This small, but open, backyard consisted of gravel with a few medium sized plastic bins along the west wall, a narrow fire escape leading to the unused second floor along the east wall with the north gate open so we could place donations in the middle.

However, at the bottom of the steps, Shon turned to a huge pile of empty boxes tossed randomly next to the door. Said pile was damp, dirty… and easily taller than I was.

“Your job,” she said in perfect, unaccented English, “is to break all of these down for recycling. No-one wants to do it, so it keeps getting bigger and more insurmountable each week.”

As she was talking, someone came out and threw another load of boxes onto the already massive heap. I could tell this was going to be a fun day.

But before I could get started, our first donor arrived and I was tasked with emptying his car while Shon filled out his receipt form. As soon as he pulls out of the alley, another car arrived, and it was like that all morning. I’d break maybe two or three boxes before the next wave of cars came through and by then the next load of boxes would appear.

By noon traffic on both sides of the Free Store had virtually disappeared, and Kathleen began making the rounds telling people that while the store would remain open, the staff was “free” to go to lunch if they chose to. But most people seemed to work right through it, in fact, I was helping with the mid-day restocking when a woman arrived in a blue truck and offered to take some of the books along the fence to some “Book Thing” in Dundalk (apparently, it’s a book exchange program in Baltimore County).

Kathleen came out, and said “take all of them” and then disappeared into the store coming out a minute later with another box of books. The woman asked if she was sure she wanted to get rid of all those books.

“Eh,” she shrugged. “We’ll get more.”

I followed Kathleen back inside and proceeded to sign myself out. I had no idea where I was going to go or what I wanted. But it was almost 1pm and I needed to eat something (if only to get away from those stupid boxes).

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Baltimore Free Store: Part 3

I signed back into the Free Store at 1:17pm and reluctantly went back into the receiving yard. When suddenly, I heard a commotion inside, apparently a woman was caught shoplifting … I’ll let Kathleen explain it:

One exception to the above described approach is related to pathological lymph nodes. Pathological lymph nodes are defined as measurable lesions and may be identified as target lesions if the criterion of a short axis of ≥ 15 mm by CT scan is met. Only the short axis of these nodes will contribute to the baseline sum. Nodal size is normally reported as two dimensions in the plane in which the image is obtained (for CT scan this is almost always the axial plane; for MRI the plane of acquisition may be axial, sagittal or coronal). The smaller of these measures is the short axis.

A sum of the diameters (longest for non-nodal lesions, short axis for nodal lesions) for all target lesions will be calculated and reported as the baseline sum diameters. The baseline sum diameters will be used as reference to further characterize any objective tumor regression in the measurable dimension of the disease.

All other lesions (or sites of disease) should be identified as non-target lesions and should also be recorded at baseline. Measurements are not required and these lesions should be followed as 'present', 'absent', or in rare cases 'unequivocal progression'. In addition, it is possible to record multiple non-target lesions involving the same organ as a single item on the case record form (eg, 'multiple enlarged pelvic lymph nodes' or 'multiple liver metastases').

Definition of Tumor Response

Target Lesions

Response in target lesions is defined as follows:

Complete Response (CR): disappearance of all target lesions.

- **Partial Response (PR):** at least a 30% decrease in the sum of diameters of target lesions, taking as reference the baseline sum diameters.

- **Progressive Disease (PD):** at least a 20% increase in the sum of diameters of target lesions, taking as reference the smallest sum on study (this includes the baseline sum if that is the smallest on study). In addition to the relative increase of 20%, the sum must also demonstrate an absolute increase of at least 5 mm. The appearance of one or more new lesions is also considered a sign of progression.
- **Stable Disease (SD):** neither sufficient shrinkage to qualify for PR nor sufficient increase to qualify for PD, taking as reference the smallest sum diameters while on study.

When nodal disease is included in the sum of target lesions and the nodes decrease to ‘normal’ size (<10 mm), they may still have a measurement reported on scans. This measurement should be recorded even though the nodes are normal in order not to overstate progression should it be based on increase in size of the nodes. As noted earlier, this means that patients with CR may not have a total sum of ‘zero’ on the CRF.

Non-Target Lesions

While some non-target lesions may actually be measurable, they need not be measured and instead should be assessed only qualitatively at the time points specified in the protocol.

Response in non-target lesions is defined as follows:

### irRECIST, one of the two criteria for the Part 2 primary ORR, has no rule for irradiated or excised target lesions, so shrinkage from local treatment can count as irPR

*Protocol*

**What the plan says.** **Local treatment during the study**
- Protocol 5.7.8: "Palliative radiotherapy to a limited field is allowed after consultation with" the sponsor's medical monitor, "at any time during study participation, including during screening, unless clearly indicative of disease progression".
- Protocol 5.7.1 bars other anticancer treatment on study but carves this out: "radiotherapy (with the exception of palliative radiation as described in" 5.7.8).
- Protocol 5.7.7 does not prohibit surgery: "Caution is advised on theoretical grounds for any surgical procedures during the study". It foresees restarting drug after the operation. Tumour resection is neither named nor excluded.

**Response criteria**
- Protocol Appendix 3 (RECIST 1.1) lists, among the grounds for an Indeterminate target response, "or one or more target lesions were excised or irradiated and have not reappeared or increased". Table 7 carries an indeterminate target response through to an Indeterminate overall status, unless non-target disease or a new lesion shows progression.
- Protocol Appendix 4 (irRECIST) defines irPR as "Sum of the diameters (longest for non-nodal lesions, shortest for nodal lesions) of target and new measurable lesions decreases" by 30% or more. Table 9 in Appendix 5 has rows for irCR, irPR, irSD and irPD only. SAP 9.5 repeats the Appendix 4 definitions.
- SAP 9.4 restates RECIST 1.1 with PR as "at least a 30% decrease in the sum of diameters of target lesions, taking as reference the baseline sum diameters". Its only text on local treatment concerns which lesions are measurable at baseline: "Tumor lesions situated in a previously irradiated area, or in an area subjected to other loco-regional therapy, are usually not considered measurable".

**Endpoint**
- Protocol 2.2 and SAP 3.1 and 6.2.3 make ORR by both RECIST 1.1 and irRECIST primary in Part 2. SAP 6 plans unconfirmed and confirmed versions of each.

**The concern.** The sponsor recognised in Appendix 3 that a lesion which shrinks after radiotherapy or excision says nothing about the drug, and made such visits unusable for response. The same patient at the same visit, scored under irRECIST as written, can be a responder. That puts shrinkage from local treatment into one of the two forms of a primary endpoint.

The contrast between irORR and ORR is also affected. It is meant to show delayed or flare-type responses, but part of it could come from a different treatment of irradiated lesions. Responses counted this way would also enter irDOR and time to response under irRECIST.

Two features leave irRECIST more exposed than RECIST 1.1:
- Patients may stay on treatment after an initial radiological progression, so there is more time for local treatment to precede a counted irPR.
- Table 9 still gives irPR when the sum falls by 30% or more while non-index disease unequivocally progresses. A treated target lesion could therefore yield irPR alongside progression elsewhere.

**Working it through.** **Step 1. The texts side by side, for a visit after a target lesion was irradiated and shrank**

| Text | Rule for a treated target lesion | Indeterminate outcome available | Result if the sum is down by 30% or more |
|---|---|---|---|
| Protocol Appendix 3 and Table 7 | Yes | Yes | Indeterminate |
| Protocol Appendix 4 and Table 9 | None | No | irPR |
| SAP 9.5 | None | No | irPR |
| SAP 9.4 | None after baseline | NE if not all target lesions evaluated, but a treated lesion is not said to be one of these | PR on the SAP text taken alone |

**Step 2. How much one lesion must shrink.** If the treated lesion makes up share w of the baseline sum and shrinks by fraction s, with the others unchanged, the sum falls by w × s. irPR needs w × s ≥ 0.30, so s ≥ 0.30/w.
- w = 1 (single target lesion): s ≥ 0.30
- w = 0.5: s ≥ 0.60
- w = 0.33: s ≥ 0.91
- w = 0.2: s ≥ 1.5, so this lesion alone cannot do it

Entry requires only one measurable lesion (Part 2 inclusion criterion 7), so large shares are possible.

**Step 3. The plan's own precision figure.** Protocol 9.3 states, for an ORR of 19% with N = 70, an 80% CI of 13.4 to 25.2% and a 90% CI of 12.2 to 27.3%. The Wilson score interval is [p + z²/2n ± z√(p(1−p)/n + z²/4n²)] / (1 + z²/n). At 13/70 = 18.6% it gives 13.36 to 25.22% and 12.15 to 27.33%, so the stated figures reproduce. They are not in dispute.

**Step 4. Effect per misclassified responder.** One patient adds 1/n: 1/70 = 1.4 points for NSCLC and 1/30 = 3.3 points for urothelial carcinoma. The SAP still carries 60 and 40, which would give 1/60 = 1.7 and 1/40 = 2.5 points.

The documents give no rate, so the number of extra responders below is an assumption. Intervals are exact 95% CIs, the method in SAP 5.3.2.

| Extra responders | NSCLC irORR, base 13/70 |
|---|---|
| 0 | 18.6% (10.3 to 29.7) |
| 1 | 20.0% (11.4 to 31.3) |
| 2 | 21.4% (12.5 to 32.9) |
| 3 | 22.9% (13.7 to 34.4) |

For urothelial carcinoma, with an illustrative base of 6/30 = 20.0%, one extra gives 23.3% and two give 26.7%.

“Just because we’re a ‘Free Store’ doesn’t mean we don’t have RULES to follow or RENT to pay. The sale of larger items that helps keep us open and able to give away stuff…”

At this point, I’m pulled away from my eavesdropping to help a donor unload his car, and just as it was starting to get good too. By the time I finished unloading his car (and that of the woman behind him), the fireworks had ended, and Kathleen came out to announce that she was canceling the afternoon restock due to “lack of (customer) interest.”

This meant lunch, and more importantly smoke, break for the women working in the back room, as well as the young men who supposedly spent the day restocking. Shon took the opportunity to try and start another one of her “lets get everything sorted” drives.

It didn’t take long for a battered white pick truck to stop in the middle of the alleyway. He obviously wasn’t here to donate (his truck was empty); he just sat there for a few moments staring at us as if we were a 10 car pile-up on the freeway.

Shon tells him about the Free Store, but he cuts her off.

“Ah, hail,” he said. “I DID hear about this place. My friends be telling me about it. Given out ‘free stuff’ on Sat’days, but I never did come here – ‘til just now.”

She then casually mentions that they need someone to come by “every other week” to collect metal (helpfully pointing to the rusted filing cabinet, a broken tailgate “umbrella” and a mound of wire hangers along the fence).

He agrees to take it, claiming that he “knows a guy” he could take it to and when asked if he’d REALLY come back in two weeks (as several haulers have not) he replied:

“If I said I’d be back in ‘two weeks,’ then I WILL be back in two weeks.”

Kathleen appears at the door, and comes down to meet the man who is solving her metal problems. He introduces himself as Charles, and she led him back into her office.

While they’re gone another two cars show up for donations, though they really couldn’t go anywhere until Charles truck was out of their way…and he couldn’t go anywhere until the donor parked in the opposite direction got out of everyone’s way.